I’ve been keeping an eye on my Living Sober day counter for a while now as I didn’t want to miss this milestone. The monetary figure in the image is misleading as I actually put in the figure in £ sterling – the US dollar equivalent would be about $13,000 saved.
The figure is useful in that it is a concrete reminder not merely of what I was spending, but how much I was drinking. I remember putting in a figure of £50 per week, which I reckoned was an accurate reflection of what I was spending. That was based on six or seven bottles of wine a week, plus up to a bottle of gin – the equivalent of maybe 100 units a week. Which is far, FAR too much alcohol. It’s pretty terrifying that was the amount at which I could still just about function.
The day counter’s calculations also assume that I would have kept drinking at that rate for those 1,400 days, which seems unlikely. To be blunt, I would either have got worse, or I might not even be here. The wheels were definitely coming off my life this time four years ago. I find September and October emotionally difficult times of year for that reason – memories of my last weeks of drinking are highly painful still, although I am getting better at forgiving myself for them.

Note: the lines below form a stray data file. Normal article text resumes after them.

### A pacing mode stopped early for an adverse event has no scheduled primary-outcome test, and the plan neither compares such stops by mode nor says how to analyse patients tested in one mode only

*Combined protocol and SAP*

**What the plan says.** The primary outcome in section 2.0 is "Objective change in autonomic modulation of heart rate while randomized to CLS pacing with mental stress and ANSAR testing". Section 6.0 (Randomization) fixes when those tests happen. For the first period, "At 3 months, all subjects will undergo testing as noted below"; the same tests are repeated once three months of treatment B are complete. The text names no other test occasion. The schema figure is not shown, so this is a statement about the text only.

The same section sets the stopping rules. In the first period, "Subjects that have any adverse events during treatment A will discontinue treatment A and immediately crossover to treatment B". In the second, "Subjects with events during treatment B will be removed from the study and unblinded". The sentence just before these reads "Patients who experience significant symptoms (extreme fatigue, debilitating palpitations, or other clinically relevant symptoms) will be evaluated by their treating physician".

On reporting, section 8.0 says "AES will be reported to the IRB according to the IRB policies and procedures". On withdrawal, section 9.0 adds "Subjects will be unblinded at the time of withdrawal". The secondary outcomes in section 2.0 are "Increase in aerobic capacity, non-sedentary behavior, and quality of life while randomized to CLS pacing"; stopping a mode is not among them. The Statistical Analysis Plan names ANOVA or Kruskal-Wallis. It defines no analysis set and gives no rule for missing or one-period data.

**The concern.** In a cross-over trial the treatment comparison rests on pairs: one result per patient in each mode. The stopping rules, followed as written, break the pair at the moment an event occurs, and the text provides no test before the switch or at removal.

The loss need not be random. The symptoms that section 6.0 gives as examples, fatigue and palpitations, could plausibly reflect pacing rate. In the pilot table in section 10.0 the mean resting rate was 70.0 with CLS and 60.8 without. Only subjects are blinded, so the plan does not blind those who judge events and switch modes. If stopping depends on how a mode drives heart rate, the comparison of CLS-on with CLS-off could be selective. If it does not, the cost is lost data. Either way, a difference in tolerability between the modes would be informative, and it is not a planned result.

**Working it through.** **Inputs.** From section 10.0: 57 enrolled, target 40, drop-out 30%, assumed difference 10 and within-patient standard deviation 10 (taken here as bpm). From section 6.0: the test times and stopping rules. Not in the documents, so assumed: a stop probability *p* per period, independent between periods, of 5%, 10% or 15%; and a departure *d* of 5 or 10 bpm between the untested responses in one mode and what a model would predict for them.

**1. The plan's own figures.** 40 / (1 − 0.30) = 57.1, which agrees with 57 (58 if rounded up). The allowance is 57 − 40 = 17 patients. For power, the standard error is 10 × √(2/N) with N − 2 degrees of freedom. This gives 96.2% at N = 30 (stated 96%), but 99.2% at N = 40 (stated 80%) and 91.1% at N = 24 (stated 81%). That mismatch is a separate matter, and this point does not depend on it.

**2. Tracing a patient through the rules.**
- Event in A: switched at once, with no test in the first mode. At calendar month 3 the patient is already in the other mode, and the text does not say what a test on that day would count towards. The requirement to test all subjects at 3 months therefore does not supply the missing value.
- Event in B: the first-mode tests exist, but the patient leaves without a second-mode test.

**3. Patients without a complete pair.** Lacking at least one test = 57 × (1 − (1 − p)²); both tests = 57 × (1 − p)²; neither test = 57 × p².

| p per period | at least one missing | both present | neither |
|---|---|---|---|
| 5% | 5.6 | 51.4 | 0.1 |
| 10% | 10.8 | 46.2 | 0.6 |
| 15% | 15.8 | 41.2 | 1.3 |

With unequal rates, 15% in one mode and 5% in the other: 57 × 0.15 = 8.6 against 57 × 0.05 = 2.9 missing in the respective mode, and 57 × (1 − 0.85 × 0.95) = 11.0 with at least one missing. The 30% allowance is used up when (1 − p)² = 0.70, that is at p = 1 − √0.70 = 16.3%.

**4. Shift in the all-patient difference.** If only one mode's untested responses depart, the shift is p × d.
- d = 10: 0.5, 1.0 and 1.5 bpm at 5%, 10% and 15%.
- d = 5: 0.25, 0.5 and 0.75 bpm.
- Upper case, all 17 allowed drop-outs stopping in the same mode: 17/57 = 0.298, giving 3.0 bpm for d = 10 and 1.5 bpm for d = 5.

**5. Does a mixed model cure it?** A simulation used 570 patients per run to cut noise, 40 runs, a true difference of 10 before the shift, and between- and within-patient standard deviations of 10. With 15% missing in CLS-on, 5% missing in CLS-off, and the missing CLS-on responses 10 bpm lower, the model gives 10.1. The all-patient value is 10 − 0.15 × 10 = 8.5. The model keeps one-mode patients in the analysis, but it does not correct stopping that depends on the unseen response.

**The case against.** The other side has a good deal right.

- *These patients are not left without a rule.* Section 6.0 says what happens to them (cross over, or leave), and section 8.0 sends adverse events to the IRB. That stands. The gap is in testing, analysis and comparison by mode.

I am so hugely grateful that I found this online support community. Sometimes I struggle with being too bossy, too evangelical about being sober – more so here online than in real life, where I am quite diffident. My previous post was prompted by that quote – and also by some memories coming up for me of my final drinking days. If I sometimes seem as if I am banging the drum too insistently, it will be because I remember how unhappy and hopeless I felt then. I want others to know that change IS possible, and that even on the crappiest of days, the sober life is better than the drinking one.